• MATERIALS AND METHODS: Fifty-seven patients with musculoskeletal tumors underwent MR at our institution from October 1999 to April 2002.
  • We evaluated 57 tumors (9 bone tumors and 48 soft tissue tumors).
  • All tumors were classified into 8 groups (myxomatous, fibrous, cystic, cartilaginous, fatty components, hematomas, other benign tumors, and other malignant tumors).
  • RESULTS: ADC values of myxomatous, cystic, and cartilaginous components were significantly higher than those of other tumors.
  • In cartilaginous tumors, malignant tumor ADC values (2.33 +/- 0.44) were higher than those of benign tumors (2.13 +/- 0.13).
  • However, there was no significant difference between benign and malignant tumors.
  • Except for high-intensity components on T1-weighted imaging and low or homogeneously very high intensity components on T2-weighted imaging, there was a significant difference in ADC between malignant (1.35 +/- 0.40) and benign (1.97 +/- 0.50) tumors.
  • CONCLUSION: Within the limited number of cases, there was a significant difference in ADC between malignant and benign tumors.
  • [MeSH-major] Bone Neoplasms / diagnosis. Diffusion Magnetic Resonance Imaging. Soft Tissue Neoplasms / diagnosis
  • [MeSH-minor] Adolescent. Adult. Aged. Aged, 80 and over. Child. Child, Preschool. Diagnosis, Differential. Female. Humans. Male. Middle Aged

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  • (PMID = 15726897.001).
  • [ISSN] 0048-0428
  • [Journal-full-title] Nihon Igaku Hōshasen Gakkai zasshi. Nippon acta radiologica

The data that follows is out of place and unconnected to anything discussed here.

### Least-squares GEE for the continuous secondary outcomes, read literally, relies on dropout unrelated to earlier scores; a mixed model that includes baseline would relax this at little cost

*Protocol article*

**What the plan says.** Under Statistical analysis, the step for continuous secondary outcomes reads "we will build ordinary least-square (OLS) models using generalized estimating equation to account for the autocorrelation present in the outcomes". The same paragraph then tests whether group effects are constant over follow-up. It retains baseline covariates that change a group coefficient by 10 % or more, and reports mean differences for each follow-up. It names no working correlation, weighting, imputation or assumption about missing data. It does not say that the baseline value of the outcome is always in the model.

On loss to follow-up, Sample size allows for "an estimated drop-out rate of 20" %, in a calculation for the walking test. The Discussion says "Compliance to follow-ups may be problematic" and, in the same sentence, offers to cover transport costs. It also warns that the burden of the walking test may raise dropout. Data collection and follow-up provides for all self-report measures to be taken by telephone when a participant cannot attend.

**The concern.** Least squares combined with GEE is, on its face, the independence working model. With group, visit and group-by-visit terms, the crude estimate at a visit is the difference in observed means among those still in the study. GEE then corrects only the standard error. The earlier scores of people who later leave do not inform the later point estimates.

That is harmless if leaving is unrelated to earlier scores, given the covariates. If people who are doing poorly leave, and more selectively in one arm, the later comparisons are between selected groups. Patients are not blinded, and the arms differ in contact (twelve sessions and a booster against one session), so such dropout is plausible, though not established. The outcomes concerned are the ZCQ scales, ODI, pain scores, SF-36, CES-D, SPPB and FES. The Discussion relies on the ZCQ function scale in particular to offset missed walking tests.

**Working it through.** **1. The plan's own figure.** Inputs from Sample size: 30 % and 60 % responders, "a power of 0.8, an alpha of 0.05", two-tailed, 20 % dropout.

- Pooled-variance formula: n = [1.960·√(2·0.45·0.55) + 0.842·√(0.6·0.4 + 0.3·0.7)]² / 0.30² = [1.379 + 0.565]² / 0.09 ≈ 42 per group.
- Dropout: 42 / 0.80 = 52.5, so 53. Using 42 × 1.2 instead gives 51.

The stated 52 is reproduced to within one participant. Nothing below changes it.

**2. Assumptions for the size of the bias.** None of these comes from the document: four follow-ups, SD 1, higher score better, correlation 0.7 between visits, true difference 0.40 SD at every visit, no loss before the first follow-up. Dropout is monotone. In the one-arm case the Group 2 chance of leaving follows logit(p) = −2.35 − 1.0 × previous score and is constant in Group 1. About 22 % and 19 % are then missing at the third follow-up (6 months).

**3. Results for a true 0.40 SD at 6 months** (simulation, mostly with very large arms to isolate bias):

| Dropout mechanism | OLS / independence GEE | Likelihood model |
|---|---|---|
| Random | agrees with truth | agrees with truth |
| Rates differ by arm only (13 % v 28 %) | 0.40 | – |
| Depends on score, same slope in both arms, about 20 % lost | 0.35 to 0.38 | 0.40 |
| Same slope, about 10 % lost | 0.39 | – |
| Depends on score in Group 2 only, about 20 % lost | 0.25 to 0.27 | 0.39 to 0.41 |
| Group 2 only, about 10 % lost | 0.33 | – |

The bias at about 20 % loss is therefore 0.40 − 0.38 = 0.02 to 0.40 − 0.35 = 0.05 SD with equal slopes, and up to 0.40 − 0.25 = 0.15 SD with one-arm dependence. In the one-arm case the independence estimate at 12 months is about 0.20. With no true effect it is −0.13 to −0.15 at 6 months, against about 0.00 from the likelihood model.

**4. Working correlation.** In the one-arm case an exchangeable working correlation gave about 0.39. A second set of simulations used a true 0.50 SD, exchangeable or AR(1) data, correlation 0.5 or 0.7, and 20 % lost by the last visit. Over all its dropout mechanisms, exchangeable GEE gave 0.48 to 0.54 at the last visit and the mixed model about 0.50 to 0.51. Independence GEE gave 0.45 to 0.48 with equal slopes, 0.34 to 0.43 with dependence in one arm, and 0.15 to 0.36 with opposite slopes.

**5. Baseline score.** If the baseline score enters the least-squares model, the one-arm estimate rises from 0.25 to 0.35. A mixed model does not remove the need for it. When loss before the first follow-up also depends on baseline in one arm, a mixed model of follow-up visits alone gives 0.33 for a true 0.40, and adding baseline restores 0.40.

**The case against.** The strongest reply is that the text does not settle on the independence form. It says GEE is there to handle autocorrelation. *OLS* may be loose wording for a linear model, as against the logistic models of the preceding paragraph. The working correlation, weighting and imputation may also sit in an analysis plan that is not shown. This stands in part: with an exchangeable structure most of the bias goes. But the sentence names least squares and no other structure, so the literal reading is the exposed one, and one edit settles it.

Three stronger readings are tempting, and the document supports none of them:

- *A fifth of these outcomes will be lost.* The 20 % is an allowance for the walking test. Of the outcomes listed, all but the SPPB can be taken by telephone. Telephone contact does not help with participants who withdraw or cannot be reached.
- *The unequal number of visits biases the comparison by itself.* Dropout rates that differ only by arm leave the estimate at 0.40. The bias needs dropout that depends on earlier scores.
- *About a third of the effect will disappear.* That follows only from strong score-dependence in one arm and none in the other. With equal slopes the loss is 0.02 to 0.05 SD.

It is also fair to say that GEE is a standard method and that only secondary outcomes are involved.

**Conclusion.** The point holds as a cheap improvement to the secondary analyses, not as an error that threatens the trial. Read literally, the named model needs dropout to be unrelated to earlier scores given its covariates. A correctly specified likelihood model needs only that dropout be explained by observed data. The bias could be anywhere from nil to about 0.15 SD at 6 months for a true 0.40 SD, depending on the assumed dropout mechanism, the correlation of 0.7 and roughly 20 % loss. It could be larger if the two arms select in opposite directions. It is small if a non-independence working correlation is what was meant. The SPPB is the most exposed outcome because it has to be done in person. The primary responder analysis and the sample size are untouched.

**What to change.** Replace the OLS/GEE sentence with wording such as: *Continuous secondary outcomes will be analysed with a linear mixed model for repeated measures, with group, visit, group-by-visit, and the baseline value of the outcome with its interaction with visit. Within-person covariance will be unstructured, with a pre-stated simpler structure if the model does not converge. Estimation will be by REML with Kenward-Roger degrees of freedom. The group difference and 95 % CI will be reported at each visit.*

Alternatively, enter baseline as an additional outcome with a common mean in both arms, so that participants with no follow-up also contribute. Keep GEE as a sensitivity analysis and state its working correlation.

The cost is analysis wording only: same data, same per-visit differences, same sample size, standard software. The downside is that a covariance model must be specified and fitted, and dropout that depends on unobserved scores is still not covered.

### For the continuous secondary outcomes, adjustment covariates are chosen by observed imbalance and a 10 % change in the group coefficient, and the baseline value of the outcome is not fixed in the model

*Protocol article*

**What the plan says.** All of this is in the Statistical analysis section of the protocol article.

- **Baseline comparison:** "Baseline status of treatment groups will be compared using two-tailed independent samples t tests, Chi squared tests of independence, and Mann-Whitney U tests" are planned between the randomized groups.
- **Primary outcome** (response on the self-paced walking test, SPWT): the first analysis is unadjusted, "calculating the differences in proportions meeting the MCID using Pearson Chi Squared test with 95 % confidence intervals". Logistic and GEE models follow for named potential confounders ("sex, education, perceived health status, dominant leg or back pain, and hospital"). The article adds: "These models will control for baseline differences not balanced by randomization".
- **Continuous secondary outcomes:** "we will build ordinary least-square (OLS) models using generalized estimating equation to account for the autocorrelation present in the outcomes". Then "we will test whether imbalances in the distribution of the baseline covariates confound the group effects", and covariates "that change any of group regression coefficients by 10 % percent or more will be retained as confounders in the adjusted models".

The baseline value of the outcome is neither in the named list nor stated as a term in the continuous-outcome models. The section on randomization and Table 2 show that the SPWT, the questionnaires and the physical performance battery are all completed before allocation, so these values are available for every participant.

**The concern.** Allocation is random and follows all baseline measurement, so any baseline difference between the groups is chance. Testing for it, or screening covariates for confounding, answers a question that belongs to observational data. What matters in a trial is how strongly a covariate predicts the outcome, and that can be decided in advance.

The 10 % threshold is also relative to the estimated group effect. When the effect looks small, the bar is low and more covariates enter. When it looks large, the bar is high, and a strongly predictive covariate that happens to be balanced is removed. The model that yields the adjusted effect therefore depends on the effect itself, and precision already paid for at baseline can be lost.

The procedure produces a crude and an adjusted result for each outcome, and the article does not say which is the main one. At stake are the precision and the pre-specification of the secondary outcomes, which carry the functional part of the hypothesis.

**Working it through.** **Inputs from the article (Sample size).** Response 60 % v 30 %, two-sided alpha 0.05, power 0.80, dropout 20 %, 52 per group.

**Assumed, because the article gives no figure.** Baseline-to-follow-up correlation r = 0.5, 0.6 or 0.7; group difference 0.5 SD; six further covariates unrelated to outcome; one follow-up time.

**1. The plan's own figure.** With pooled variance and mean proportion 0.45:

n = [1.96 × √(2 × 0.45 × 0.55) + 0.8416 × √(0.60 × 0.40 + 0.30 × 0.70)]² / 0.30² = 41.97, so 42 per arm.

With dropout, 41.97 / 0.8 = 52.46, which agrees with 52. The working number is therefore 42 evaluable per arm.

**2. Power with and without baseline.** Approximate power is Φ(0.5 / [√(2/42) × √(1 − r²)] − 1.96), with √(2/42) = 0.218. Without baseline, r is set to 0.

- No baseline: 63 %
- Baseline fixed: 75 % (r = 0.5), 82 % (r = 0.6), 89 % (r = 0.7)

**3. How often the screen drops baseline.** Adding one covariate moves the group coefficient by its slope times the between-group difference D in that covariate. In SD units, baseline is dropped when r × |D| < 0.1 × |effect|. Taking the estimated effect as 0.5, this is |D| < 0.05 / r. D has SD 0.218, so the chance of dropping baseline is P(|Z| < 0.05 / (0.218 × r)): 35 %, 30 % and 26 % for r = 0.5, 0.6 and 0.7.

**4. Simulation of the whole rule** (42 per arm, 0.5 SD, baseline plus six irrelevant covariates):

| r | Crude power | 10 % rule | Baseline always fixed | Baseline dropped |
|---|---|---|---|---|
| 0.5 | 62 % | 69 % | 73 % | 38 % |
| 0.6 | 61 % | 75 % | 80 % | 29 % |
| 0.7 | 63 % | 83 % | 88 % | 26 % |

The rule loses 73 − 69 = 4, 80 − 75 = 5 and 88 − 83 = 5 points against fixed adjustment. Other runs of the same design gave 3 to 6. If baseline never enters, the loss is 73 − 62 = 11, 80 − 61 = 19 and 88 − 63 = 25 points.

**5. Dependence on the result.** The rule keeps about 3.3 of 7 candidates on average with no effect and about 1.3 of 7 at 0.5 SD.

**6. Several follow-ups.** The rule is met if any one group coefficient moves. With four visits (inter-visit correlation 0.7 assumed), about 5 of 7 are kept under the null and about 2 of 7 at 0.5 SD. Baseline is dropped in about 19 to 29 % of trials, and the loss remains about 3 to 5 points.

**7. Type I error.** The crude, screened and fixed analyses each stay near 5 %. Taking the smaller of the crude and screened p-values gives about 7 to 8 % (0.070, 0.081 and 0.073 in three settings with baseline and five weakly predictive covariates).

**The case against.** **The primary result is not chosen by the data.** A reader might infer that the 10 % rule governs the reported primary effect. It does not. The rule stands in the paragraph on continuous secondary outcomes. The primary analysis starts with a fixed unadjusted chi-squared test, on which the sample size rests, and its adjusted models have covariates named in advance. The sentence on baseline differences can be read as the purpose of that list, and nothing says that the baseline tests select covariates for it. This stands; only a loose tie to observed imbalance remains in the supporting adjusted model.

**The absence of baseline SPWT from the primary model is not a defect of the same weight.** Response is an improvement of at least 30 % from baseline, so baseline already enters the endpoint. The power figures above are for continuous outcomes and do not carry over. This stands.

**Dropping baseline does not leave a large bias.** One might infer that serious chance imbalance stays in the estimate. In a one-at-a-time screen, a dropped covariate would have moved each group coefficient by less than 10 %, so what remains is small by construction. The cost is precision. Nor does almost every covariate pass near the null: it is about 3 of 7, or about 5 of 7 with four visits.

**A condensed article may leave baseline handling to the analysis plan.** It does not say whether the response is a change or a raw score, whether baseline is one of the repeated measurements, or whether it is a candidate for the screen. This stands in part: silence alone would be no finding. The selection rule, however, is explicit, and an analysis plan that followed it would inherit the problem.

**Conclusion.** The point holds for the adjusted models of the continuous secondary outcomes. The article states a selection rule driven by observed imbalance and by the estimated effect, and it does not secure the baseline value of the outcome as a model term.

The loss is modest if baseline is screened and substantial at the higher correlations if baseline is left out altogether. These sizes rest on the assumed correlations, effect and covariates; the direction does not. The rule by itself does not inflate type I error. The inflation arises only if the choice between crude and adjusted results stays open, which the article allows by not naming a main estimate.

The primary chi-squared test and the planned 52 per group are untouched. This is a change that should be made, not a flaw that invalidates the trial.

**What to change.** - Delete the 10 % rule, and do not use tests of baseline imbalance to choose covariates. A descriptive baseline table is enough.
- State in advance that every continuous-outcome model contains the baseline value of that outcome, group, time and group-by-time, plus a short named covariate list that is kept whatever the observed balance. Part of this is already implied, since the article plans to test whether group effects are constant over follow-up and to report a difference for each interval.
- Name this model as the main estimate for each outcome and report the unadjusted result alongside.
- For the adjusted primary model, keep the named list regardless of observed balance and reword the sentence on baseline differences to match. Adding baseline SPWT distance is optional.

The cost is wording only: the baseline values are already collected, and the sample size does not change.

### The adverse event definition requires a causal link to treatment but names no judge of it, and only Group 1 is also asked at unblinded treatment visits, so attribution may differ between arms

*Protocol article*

• [ISO-abbreviation] Nihon Igaku Hoshasen Gakkai Zasshi
  • [Language] jpn
  • [Publication-type] English Abstract; Journal Article
  • [Publication-country] Japan
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100. Toma CD, Svoboda M, Arrich F, Ekmekcioglu C, Assadian O, Thalhammer T: Expression of the melatonin receptor (MT) 1 in benign and malignant human bone tumors. J Pineal Res; 2007 Sep;43(2):206-13
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  • [Title] Expression of the melatonin receptor (MT) 1 in benign and malignant human bone tumors.
  • The beneficial effects of melatonin on bone homeostasis have been shown in various diseases.
  • As this indoleamine causes dose-dependent modulation of bone-forming osteoblast and bone-resorbing osteoclast activities by receptor-independent and -dependent pathways, we investigated the expression of G-protein-coupled melatonin receptors (MTs) in malignant and non-malignant human bone lesions.
  • By TaqMan polymerase chain reaction (PCR), we analyzed 30 specimens from osteosarcoma and 11 from benign bone tumors for MT1-mRNA expression.
  • Although mean MT1-mRNA levels were similar (P = 0.596) in malignant (4.39 +/- 4.98-fold) and benign samples (4.64 +/- 6.81-fold), the highest MT1-mRNA levels (up to 27-fold) were observed in individual osteosarcomas, particularly, in two specimens of patients with local recurrence of the tumor.
  • Moreover, mean RANKL- and OPG-mRNA levels were similar in malignant and benign specimens (RANKL: 7.38 +/- 9.61-fold versus 3.57 +/- 3.11-fold, P = 0.207; OPG: 23.45 +/- 32.76 versus 8.07 +/- 7.23-fold, P = 0.133).
  • High expression levels of MT1-mRNA together with low OPG-mRNA were found in both osteosarcoma cell lines, while in normal human osteoblasts and bone marrow stromal cells, high OPG-mRNA levels were associated with low MT1-mRNA levels.
  • These data on the abundant expression of MT1-mRNA in human bone tumors and osteosarcoma cells lines suggest an important role for MT1 in bone pathology.
  • [MeSH-major] Bone Neoplasms / metabolism. Bone Neoplasms / pathology. Gene Expression Regulation, Neoplastic. Receptor, Melatonin, MT1 / metabolism

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  • (PMID = 17645699.001).
  • [ISSN] 0742-3098
  • [Journal-full-title] Journal of pineal research
  • [ISO-abbreviation] J. Pineal Res.
  • [Language] eng
  • [Publication-type] Journal Article
  • [Publication-country] Denmark
  • [Chemical-registry-number] 0 / Osteoprotegerin; 0 / RANK Ligand; 0 / RNA, Messenger; 0 / Receptor, Melatonin, MT1